Adding Sensors to the Raspberry Pi Camera Robot Kit | Dawn Robotics Blog Sensors are a vital part of any robotic project, as they allow a robot to get information about the environment in which it’s operating. Without sensors, a robot has no information about the world around it, and it’s very tough to program intelligent behaviours for the robot. With sensors your robot can find out about the world Now, you’ve always been able to attach sensors to our Raspberry Pi Camera Robot and the Arduino Mini Driver board we use for motor control, but previously you would have had to modify quite a bit of code in order to get your sensor data out. In this tutorial we show you how to update your robot’s software if needed, how to connect sensors to robot, and then how to read the sensor values using the Python py_websockets_bot library. Upgrading the Software If you bought your robot before this post was published, then it’s likely that you’ll need to upgrade the software on your robot. Moving the Neck Pan and Tilt Servo Connectors Move the neck servos to pins D6 and D11

Hardware That Can Connect to Scratch Scratch can connect to some real world hardware. Some of the features are natively built in, while some are added through an extension or modification. Hardware Scratch can Connect to Below is a list of hardware that Scratch can connect to: PicoBoard Main article: PicoBoard LEGO WeDo Main article: LEGO Education WeDo Robotics Kit The LEGO Education WeDo Robotics Kit is a simple robotics tool designed for ages 7–11. GoPiGo Raspberry Pi Robot Main article: Dexter_Industries_GoPiGo_For_Raspberry_Pi With the GoPiGo you can control a Raspberry Pi robot with Scratch Programming. Microphone Webcam Main article: Watch Me Move! In Scratch 2.0, a new feature was added that allows Scratchers to use Microsoft Kinect-like features in Scratch. Joystick Main article: JoyTail With the JoyTail extension, Scratch can use remote sensor connections to connect to a joystick. Arduino Board Main article: Catenary With the Catenary extension, an Arduino board can be controlled through Scratch. LEGO Mindstorms NXT Finch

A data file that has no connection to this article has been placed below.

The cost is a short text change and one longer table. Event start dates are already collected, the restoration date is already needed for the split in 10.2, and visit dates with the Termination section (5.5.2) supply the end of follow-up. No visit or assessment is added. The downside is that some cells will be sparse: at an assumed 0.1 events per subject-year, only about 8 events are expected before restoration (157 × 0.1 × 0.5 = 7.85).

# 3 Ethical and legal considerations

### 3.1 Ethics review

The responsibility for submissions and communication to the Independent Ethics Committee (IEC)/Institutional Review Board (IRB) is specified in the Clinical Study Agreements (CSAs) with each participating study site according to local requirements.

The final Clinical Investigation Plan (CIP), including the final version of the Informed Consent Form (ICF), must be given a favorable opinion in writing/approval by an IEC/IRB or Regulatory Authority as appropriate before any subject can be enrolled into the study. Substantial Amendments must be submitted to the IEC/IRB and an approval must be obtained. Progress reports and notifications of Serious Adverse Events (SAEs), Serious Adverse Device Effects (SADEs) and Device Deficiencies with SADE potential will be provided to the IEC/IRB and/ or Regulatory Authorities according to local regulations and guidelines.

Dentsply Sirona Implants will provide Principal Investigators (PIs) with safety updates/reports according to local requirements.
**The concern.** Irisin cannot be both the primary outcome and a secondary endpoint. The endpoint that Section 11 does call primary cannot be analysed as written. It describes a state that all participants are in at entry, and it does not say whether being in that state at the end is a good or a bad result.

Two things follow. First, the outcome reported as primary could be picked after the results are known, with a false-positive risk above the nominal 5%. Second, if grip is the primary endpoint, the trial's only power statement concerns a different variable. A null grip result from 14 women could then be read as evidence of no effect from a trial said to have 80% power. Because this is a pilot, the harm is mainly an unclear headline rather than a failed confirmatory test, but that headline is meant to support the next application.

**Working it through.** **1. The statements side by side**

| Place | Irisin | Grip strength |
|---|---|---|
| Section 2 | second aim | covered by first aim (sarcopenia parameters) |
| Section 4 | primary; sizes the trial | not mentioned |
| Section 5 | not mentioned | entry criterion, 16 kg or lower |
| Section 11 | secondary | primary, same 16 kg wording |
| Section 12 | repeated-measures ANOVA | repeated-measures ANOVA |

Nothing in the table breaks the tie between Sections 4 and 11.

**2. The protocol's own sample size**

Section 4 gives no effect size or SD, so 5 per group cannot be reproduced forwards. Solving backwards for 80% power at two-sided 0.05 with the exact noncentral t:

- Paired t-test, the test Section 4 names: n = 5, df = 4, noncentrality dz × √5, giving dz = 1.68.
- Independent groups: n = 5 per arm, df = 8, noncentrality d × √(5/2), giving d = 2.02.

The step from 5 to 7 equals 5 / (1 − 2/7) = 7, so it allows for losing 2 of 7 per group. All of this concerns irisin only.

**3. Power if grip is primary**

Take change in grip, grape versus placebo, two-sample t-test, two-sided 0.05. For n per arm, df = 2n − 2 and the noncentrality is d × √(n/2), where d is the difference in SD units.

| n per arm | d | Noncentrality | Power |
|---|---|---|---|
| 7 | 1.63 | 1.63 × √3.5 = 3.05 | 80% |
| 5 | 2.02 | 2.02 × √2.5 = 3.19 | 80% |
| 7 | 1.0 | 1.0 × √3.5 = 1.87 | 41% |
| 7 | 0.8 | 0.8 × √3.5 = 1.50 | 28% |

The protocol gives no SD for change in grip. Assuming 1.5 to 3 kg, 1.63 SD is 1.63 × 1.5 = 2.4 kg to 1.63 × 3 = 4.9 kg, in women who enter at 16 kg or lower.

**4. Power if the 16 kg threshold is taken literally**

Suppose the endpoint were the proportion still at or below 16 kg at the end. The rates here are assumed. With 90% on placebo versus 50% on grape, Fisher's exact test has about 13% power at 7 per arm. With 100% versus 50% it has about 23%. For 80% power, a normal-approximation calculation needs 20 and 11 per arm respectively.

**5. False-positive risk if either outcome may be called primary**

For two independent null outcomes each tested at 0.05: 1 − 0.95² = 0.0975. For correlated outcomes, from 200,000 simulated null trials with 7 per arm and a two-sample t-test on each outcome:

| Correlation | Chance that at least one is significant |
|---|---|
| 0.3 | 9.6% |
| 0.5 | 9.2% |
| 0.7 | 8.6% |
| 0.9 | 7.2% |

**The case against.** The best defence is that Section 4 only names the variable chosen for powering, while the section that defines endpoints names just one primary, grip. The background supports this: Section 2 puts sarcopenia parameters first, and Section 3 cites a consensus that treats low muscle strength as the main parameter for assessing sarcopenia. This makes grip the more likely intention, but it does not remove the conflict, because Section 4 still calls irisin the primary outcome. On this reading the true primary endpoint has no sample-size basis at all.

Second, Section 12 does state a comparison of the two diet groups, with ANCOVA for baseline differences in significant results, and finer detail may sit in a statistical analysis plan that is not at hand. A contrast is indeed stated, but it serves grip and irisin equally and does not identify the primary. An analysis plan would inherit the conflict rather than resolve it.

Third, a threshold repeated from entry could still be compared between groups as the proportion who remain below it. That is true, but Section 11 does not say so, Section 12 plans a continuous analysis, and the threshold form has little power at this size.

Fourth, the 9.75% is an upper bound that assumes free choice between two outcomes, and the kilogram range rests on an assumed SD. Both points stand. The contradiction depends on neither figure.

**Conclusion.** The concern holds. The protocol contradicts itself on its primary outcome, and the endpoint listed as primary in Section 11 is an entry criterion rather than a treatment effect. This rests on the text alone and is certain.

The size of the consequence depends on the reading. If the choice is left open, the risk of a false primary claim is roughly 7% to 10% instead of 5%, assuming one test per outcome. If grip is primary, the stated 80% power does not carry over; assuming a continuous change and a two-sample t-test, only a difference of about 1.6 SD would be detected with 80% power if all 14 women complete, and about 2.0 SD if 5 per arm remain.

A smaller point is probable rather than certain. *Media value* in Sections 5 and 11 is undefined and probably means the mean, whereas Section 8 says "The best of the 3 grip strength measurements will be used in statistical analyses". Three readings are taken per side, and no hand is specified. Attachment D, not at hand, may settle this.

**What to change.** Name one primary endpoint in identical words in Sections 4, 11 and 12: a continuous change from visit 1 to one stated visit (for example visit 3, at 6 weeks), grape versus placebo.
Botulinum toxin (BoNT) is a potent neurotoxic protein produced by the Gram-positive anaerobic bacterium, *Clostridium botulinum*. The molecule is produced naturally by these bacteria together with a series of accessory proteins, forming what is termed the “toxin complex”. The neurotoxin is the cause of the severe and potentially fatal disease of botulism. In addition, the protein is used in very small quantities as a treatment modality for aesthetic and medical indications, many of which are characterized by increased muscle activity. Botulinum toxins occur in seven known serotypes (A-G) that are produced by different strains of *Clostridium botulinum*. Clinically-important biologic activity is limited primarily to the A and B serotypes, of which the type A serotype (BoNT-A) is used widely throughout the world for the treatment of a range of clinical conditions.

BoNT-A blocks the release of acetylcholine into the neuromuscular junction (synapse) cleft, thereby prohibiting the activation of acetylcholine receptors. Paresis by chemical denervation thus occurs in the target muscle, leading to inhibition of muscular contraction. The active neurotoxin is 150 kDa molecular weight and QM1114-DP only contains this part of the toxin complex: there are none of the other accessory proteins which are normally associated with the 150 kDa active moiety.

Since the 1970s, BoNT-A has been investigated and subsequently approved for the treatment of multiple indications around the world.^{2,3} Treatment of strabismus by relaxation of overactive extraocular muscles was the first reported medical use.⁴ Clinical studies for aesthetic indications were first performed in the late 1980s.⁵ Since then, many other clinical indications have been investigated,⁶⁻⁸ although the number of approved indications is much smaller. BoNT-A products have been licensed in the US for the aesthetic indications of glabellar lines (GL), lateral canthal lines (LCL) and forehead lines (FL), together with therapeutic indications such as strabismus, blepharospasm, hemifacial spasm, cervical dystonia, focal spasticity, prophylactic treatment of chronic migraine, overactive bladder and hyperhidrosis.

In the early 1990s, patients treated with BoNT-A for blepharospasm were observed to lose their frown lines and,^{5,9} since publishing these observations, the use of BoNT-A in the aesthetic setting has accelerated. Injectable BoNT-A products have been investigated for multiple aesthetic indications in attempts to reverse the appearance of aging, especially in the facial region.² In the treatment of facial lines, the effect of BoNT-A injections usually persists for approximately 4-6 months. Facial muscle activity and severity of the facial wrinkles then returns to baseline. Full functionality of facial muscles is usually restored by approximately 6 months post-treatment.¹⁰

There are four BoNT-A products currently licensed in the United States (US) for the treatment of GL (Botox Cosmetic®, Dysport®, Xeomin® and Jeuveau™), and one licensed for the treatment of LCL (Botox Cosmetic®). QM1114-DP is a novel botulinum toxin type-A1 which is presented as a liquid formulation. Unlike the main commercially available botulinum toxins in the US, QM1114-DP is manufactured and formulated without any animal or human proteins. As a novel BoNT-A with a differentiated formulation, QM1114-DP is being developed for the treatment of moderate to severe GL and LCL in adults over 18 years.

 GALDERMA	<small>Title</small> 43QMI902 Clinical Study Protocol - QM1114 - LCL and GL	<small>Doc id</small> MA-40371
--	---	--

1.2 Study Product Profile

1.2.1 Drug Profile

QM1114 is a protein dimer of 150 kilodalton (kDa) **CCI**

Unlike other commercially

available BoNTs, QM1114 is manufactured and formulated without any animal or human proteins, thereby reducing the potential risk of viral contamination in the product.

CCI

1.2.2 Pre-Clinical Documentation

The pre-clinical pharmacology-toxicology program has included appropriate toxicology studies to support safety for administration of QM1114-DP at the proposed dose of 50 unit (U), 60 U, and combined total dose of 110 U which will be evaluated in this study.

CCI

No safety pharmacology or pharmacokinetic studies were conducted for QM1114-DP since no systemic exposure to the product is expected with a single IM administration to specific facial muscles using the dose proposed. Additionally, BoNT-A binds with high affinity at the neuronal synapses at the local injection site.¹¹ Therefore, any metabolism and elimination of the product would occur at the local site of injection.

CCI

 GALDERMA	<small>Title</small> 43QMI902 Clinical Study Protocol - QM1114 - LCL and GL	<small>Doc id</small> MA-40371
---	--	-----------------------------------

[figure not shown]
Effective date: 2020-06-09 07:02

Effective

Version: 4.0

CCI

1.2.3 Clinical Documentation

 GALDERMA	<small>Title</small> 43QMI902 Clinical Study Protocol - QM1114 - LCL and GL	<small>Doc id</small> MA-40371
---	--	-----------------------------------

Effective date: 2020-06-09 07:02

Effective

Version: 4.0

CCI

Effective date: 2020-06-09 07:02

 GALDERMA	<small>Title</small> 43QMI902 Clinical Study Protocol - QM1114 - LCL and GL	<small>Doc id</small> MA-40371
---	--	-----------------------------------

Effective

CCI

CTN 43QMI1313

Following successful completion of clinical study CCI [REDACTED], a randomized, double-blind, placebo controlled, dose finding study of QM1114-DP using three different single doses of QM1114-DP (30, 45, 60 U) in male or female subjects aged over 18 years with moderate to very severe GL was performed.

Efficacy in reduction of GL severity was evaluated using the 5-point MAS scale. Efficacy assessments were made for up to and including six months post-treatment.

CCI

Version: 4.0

Creative Computing | Download Scratch 3.0 is here! In celebration of Scratch 3.0, we are hard at work developing a new version of our Creative Computing Curriculum Guide to be released in early 2019! The new guide will be full of activities for exploring the intersection of creativity and computing. In the interim, we're delighted to share an updated version of the second edition. The changes made to this edition include images of blocks and projects, and minor content revisions to reflect the new Scratch 3.0 website. This edition of the full curriculum is available as Google Slides. Get the Scratch 3.0 version of the Guide! The Scratch 2.0 version of the Guide This guide was developed by members of the ScratchEd research team at the Harvard Graduate School of Education: Christan Balch, Michelle Chung, and Karen Brennan. We encourage you to use as much or as little of the guide as you like, to design new activities, and to remix the included activities. The original guide, for educators Guide as PDF Workbook as PDF